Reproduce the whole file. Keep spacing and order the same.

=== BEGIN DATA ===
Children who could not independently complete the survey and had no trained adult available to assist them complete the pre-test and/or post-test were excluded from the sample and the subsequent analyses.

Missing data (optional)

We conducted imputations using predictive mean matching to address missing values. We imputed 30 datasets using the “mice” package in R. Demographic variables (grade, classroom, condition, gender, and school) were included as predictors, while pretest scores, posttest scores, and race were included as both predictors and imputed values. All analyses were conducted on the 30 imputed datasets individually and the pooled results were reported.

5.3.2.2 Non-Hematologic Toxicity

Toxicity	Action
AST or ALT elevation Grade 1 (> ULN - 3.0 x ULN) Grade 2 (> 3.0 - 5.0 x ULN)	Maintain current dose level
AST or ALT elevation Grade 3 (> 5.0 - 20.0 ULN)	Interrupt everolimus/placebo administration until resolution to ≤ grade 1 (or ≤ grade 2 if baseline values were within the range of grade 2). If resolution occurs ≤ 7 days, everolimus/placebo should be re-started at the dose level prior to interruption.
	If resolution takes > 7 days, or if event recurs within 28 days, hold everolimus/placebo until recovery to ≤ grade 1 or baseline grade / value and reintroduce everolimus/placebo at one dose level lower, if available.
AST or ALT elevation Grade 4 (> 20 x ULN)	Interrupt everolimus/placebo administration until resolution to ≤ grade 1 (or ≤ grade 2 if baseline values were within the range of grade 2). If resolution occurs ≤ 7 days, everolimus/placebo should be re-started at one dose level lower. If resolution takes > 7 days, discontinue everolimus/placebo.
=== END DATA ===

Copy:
Children who could not independently complete the survey and had no trained adult available to assist them complete the pre-test and/or post-test were excluded from the sample and the subsequent analyses.

Missing data (optional)

We conducted imputations using predictive mean matching to address missing values. We imputed 30 datasets using the “mice” package in R. Demographic variables (grade, classroom, condition, gender, and school) were included as predictors, while pretest scores, posttest scores, and race were included as both predictors and imputed values. All analyses were conducted on the 30 imputed datasets individually and the pooled results were reported.

5.3.2.2 Non-Hematologic Toxicity

Toxicity	Action
AST or ALT elevation Grade 1 (> ULN - 3.0 x ULN) Grade 2 (> 3.0 - 5.0 x ULN)	Maintain current dose level
AST or ALT elevation Grade 3 (> 5.0 - 20.0 ULN)	Interrupt everolimus/placebo administration until resolution to ≤ grade 1 (or ≤ grade 2 if baseline values were within the range of grade 2). If resolution occurs ≤ 7 days, everolimus/placebo should be re-started at the dose level prior to interruption.
	If resolution takes > 7 days, or if event recurs within 28 days, hold everolimus/placebo until recovery to ≤ grade 1 or baseline grade / value and reintroduce everolimus/placebo at one dose level lower, if available.
AST or ALT elevation Grade 4 (> 20 x ULN)	Interrupt everolimus/placebo administration until resolution to ≤ grade 1 (or ≤ grade 2 if baseline values were within the range of grade 2). If resolution occurs ≤ 7 days, everolimus/placebo should be re-started at one dose level lower. If resolution takes > 7 days, discontinue everolimus/placebo.